And while replacing Valeris with Saavik might not solve this structural problem, it would alleviate it somewhat. Imagine how dramatically satisfying it would be to see Saavik come back for one more movie with the main cast, and then to use her in such a powerful way. Hell, the Trek creative team did something similar with another recurring character: Brock Peters’ Admiral Cartwright. Cartwright appears as little more than an important Federation guy in The Voyage Home, but then he becomes one of the conspirators in The Undiscovered Country! I submit that using Saavik in a similar way would add power to her betrayal in part VI. She would have already appeared as a staunch ally in three previous movies, so using her as the chief traitor in part VI would defray the red-shirted-ensign-ness of the character’s batrayal while keeping all the main players in the good guys’ camp.

Indeed, the screenwriters for part VI had Saavik so much in mind that they did little more than change her name. Before leaving spacedock, Valeris quotes a regulation to Kirk that recalls Saavik’s similar indiscretion in The Wrath of Khan. In another scene, Spock instructs his crew to lie to Starfleet command so they can remain in deep space to help the imprisoned Capt. Kirk. Valeris instantly asks him if he’s lying (unacceptable behavior to a logical Vulcan). Spock shrugs it off, calling it an omission. This directly echoes a similar moment in The Wrath of Khan, where Saavik calls Spock out for lying, and Spock quips, “I exaggerated.” On this note, I invite you to reconsider this great scene with Lt. Valeris – but imagine it with Saavik instead:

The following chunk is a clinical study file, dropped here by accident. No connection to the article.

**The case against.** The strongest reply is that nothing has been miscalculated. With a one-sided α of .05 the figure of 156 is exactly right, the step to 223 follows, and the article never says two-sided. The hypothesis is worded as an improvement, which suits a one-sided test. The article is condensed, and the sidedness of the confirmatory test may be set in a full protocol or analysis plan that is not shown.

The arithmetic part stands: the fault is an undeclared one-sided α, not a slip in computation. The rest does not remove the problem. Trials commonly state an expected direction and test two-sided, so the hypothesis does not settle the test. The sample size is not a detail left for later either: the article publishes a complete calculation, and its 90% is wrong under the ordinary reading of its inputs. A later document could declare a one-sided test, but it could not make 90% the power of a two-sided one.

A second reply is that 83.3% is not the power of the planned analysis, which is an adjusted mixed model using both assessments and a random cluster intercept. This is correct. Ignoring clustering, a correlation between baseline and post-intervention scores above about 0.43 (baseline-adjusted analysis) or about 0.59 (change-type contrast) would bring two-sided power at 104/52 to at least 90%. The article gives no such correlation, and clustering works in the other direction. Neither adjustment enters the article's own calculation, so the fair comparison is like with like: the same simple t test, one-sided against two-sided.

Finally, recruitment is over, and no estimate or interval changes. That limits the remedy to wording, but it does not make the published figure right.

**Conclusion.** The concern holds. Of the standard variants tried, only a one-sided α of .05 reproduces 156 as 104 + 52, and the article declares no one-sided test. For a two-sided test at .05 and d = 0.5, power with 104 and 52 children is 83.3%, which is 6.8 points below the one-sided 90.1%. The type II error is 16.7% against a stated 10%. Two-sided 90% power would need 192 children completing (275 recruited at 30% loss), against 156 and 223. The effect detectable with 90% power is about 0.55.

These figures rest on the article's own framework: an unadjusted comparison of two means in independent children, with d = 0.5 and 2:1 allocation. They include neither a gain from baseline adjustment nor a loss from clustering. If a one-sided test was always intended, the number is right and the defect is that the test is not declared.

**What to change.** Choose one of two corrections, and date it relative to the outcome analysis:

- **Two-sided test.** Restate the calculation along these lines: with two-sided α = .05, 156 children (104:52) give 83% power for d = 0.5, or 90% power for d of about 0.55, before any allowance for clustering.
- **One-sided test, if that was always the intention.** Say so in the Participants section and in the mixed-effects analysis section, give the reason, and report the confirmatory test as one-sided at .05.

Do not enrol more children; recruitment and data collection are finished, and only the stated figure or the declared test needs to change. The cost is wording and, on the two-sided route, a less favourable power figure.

Even then, the Trek writers were setting Saavik up as a potential successor to Spock. An early scene in part VI shows Spock naming Valeris as his successor in a grok-like Vulcan ritual of beverage sharing. It would have been better with Saavik sharing water with Spock.

Now let’s drop back to the third and fourth movies to see how a Kirstie Alley performance would improve them. Saavik plays a major role in part III, The Search for Spock, as one of the principal Federation scientists studying the newly formed planet Genesis. There’s a lot to discuss in part III, but I’ll focus on the two major events that affect Saavik in this movie:

  1. She fucks the teenage, regenerated Spock. Back story: Spock dies at the end of part II, and they bury him on the newly formed planet Genesis, created with an experimental bomb that can apparently turn nebulas into planets. The planet’s undoubtedly screwy ecosystem regenerates Spock’s dead body and causes this new body to age very fast. Annnd every seven Earth years, Vulcans, like, have to ball something or they die. Saavik, who discovers the regenerated Spock, does just this when his accelerated aging gets him to the first have-to-ball stage of his life.